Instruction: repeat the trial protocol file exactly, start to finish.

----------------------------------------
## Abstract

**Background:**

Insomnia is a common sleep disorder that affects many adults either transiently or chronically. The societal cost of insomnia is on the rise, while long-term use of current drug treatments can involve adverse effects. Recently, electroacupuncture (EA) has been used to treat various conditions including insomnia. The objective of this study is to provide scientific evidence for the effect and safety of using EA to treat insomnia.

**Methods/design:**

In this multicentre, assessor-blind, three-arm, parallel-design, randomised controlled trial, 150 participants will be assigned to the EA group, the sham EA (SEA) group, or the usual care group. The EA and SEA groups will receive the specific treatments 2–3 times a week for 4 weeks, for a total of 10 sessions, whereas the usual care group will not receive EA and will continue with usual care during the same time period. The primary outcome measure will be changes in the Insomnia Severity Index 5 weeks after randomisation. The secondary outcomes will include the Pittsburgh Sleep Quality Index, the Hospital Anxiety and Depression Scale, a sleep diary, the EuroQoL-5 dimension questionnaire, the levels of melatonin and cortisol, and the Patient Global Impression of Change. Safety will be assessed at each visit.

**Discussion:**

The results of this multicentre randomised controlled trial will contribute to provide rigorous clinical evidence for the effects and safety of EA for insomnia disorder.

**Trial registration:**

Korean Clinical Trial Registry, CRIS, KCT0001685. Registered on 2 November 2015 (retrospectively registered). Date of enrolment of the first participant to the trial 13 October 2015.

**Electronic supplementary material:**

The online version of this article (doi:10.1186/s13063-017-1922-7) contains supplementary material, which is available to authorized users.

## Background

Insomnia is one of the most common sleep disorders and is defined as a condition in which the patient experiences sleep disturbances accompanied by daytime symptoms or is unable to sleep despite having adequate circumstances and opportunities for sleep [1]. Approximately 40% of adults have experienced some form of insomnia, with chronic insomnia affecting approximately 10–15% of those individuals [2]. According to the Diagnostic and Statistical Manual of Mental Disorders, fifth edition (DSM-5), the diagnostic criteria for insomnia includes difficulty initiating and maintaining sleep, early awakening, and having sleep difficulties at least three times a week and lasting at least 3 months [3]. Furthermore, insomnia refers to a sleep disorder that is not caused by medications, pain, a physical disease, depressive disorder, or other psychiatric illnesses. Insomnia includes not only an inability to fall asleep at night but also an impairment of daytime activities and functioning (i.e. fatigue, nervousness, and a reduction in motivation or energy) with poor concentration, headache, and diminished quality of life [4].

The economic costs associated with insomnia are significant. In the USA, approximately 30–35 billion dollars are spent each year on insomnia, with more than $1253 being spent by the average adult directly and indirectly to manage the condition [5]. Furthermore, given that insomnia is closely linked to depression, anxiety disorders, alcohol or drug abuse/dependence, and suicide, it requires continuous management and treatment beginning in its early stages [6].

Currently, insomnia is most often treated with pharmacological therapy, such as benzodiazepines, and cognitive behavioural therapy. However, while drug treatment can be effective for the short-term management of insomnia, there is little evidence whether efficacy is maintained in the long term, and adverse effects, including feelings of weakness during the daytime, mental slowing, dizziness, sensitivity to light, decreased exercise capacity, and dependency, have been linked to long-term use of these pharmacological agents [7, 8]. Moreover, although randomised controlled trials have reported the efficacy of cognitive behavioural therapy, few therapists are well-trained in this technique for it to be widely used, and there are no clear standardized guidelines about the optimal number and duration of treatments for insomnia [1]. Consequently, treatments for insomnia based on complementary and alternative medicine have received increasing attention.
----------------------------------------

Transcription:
## Abstract

**Background:**

Insomnia is a common sleep disorder that affects many adults either transiently or chronically. The societal cost of insomnia is on the rise, while long-term use of current drug treatments can involve adverse effects. Recently, electroacupuncture (EA) has been used to treat various conditions including insomnia. The objective of this study is to provide scientific evidence for the effect and safety of using EA to treat insomnia.

**Methods/design:**

In this multicentre, assessor-blind, three-arm, parallel-design, randomised controlled trial, 150 participants will be assigned to the EA group, the sham EA (SEA) group, or the usual care group. The EA and SEA groups will receive the specific treatments 2–3 times a week for 4 weeks, for a total of 10 sessions, whereas the usual care group will not receive EA and will continue with usual care during the same time period. The primary outcome measure will be changes in the Insomnia Severity Index 5 weeks after randomisation. The secondary outcomes will include the Pittsburgh Sleep Quality Index, the Hospital Anxiety and Depression Scale, a sleep diary, the EuroQoL-5 dimension questionnaire, the levels of melatonin and cortisol, and the Patient Global Impression of Change. Safety will be assessed at each visit.

**Discussion:**

The results of this multicentre randomised controlled trial will contribute to provide rigorous clinical evidence for the effects and safety of EA for insomnia disorder.

**Trial registration:**

Korean Clinical Trial Registry, CRIS, KCT0001685. Registered on 2 November 2015 (retrospectively registered). Date of enrolment of the first participant to the trial 13 October 2015.

**Electronic supplementary material:**

The online version of this article (doi:10.1186/s13063-017-1922-7) contains supplementary material, which is available to authorized users.

## Background

Insomnia is one of the most common sleep disorders and is defined as a condition in which the patient experiences sleep disturbances accompanied by daytime symptoms or is unable to sleep despite having adequate circumstances and opportunities for sleep [1]. Approximately 40% of adults have experienced some form of insomnia, with chronic insomnia affecting approximately 10–15% of those individuals [2]. According to the Diagnostic and Statistical Manual of Mental Disorders, fifth edition (DSM-5), the diagnostic criteria for insomnia includes difficulty initiating and maintaining sleep, early awakening, and having sleep difficulties at least three times a week and lasting at least 3 months [3]. Furthermore, insomnia refers to a sleep disorder that is not caused by medications, pain, a physical disease, depressive disorder, or other psychiatric illnesses. Insomnia includes not only an inability to fall asleep at night but also an impairment of daytime activities and functioning (i.e. fatigue, nervousness, and a reduction in motivation or energy) with poor concentration, headache, and diminished quality of life [4].

The economic costs associated with insomnia are significant. In the USA, approximately 30–35 billion dollars are spent each year on insomnia, with more than $1253 being spent by the average adult directly and indirectly to manage the condition [5]. Furthermore, given that insomnia is closely linked to depression, anxiety disorders, alcohol or drug abuse/dependence, and suicide, it requires continuous management and treatment beginning in its early stages [6].

Currently, insomnia is most often treated with pharmacological therapy, such as benzodiazepines, and cognitive behavioural therapy. However, while drug treatment can be effective for the short-term management of insomnia, there is little evidence whether efficacy is maintained in the long term, and adverse effects, including feelings of weakness during the daytime, mental slowing, dizziness, sensitivity to light, decreased exercise capacity, and dependency, have been linked to long-term use of these pharmacological agents [7, 8]. Moreover, although randomised controlled trials have reported the efficacy of cognitive behavioural therapy, few therapists are well-trained in this technique for it to be widely used, and there are no clear standardized guidelines about the optimal number and duration of treatments for insomnia [1]. Consequently, treatments for insomnia based on complementary and alternative medicine have received increasing attention.